Can I tell you how happy it makes me to hear you say that? Especially because it’s so satisfying to hear him say, “Screw you,” I was worried that the audience would miss the fact that he had completely given up on his dream. And it wasn’t as though he was forced into it, either: His wife supported his dream, and he chose revenge. But maybe he wasn’t meant to be a writer. If you can be talked out of it so easily, why are you doing it?
Writers can be talked out of a lot of things. Writers can talk themselves out of a lot of things, too.
That’s true. But in the end, you don’t end up writing because someone begs you to. You just have to do it. People have a lot of excuses as to why they haven’t achieved their dreams, and from what I can tell from the outside, a lot of times they are very close to it and yet still have some sort of excuse. I’ve even worked with people who are unwilling to take the risks associated with being embarrassed and failing at something. But I’m not judging anyone who has to make ends meet and cannot pursue their dream. Lots of dreams are given up for financial necessity, and believe me, I know that: I lived off my wife for the first five years of my career.
I want to talk about all the mustaches. I about died when Ted came in with one.
Do you know what? Someday, someone will be looking at the pictures from 2015 and laughing at all the beards. The insanity! I’m talking about spectacular, hillbilly, hipster beards—and even your obstetrician might have one.
The mustaches are a reminder of how much time has passed since the last episode …
… Although they practically sprung up overnight. I don’t know if people are aware of the time passage between episodes, but we made it exactly the amount of time we were off the air: We left off in July of 1969, and we come back in April of 1970. What’s happened in the culture during that time is that the hippie aesthetic that’s been going on since 1966 has reached its way to the masses.
How did you decide which characters to give the mustaches to?
Well, we’ve toyed with Roger’s mustache a couple of times, but we had to wait until there was a mustache that looked good on him. John Slattery doesn’t look good with a white, trimmed mustache—it’s just too Larry Tate. This soup-strainer thing that’s going on is much more appropriate for him. And I just felt that Ted, who’s newly single with a bachelor pad, will do everything he can to appear hip.
And yet Don remains steadfastly immune to all that facial hair. He won’t even cop to sideburns.
His hair is longer. And he’s wearing a colored shirt! To me, this is not a symbol of Don being out of touch, it’s a symbol of timelessness. I also love Pete’s look, with the comb-over. He looks like he works for John Ehrlichman. The cowlick, the fat tie—I love it.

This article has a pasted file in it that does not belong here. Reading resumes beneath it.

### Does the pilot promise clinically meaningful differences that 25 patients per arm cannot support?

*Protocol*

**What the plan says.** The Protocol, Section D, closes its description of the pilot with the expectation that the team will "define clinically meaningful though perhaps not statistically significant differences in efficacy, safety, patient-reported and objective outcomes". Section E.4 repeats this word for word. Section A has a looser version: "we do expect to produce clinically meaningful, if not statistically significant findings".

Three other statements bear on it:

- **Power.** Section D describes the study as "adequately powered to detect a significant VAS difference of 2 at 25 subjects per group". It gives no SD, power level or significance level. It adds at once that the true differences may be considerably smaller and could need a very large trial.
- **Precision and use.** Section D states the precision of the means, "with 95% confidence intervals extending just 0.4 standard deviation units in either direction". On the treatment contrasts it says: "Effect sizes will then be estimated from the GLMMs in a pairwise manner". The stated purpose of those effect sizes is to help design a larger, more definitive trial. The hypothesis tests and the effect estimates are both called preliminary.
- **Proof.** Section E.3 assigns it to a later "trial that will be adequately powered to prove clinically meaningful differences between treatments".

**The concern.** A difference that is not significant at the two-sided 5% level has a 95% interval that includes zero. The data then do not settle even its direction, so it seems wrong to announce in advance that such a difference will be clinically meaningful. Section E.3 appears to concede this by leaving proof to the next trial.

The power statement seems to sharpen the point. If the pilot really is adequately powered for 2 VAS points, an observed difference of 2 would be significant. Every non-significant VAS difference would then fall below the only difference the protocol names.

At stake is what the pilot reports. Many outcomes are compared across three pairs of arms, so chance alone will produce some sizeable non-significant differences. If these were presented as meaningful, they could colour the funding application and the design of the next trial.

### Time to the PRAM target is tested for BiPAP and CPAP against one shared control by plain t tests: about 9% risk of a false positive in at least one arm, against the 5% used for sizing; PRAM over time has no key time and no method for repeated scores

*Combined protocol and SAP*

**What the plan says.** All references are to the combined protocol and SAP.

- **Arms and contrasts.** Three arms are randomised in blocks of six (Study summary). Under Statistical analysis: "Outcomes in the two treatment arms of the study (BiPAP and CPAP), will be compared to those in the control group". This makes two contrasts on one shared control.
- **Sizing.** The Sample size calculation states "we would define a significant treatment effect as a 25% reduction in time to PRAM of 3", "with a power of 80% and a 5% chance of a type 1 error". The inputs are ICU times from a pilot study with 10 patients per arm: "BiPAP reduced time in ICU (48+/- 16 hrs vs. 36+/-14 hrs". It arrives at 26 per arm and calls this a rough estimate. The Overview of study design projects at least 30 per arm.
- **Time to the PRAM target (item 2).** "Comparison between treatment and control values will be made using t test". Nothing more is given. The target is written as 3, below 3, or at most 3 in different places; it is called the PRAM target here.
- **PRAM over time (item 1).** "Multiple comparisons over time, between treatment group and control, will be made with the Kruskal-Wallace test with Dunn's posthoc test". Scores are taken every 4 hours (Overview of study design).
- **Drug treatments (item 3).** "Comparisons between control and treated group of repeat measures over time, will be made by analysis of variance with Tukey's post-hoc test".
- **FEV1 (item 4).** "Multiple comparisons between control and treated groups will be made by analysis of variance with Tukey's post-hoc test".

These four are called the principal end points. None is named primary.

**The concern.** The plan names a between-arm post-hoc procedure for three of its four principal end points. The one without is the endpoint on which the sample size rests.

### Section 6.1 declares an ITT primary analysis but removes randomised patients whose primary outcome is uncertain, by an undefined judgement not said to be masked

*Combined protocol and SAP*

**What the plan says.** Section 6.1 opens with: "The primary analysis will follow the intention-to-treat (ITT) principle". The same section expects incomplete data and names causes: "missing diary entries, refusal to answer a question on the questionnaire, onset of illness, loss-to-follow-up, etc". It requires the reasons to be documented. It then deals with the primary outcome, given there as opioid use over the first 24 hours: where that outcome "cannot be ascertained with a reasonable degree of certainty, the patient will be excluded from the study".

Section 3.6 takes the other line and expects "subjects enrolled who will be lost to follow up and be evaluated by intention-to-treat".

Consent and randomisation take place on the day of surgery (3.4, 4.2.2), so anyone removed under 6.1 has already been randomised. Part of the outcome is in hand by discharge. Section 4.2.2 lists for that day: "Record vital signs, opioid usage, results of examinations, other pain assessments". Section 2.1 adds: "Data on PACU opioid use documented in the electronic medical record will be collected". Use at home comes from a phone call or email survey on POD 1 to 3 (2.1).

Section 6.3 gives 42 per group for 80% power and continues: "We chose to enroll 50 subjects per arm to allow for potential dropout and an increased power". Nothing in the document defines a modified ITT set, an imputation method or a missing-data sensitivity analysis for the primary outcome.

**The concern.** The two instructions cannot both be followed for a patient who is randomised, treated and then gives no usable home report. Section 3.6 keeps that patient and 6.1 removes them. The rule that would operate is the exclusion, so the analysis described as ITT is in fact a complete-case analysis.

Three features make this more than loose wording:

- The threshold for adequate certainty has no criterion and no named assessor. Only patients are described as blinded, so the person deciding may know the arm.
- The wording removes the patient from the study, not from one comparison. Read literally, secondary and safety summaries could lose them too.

I continue to be impressed by the lengths Vincent Kartheiser will go to for the diminishing physical appearance of his character.
Although I’m not sure if anything’s worse than the bangs Peggy wore for the first few seasons.
I’m sure Elisabeth Moss doesn’t miss those.
You know what? She was so onboard with those! The actors love it. Every time there’s something that we find embarrassing, it’s juicy screen time and story for them. Like, aside from the fact that it was his last episode, the one where Joel Murray [who plays Freddie Rumsen] pees in his pants was something to pee his pants about, you know? Jared [Harris] was the same way. He loved his suicide story line—it’s just that leaving the show was hard. It’s actually been a bit of a lesson to me: A lot of these actors are in each episode and they have a few scenes, but it’s not the same to them as having a real story.
That’s interesting. I felt that while watching Ken’s story line in the new episode: This might be the last time we see him on this series, but at least he’s going out with a bang.
You know what, I did not know the hierarchy of who would be appearing in the finale, at all. Everybody knew that they were gonna go eventually, and as people started to have their last episodes—and I’m not going to reveal to you whether Ken’s has even happened yet—I never told anybody unless I was sure [they weren’t going to appear in the finale], so that we could have a ceremony for them. Everyone wanted to be in the finale, everyone wanted to be in the last shot, but … well, that’s not my problem. [Laughs.]
Was the last shot of the series the last thing that was filmed?
Was it something incredibly minor, then?
It wasn’t minor. It wasn’t minor at all. But there were scenes that weren’t even in the finale that were being shot during those last few days, because before I lost all my sets and actors forever, I had to make sure I didn’t need anything extra. I directed the last two episodes, too. I just wanted to be there. I wanted to be on that set as much as possible, and I wanted to be in the writers’ room as much possible. Looking back, when all of those milestones happened—particularly finishing the first draft of the finale—I was like, “I’m gonna sit here and enjoy this for a second,” because it’s hard to really experience a lot of that stuff when you’re busy working every day. Some of the actors had their last scenes together and didn’t even know it, you know what I mean? I didn’t want them to play it.
What did you learn about yourself as a showrunner after all these years?
I want to point out one thing: The term “showrunner” is really foreign to me. It just feels like an agent term. I’m a writer-producer, and the “showrunner” thing takes away the creative part of it, to me—it sounds too managerial. But I did learn about being a boss, which might sound worse to some people but sounds better to me.
The term “showrunner” might have noncreative connotations, but that’s exactly why I’m curious about it: What is it like for a creative person to run an entire enterprise like this?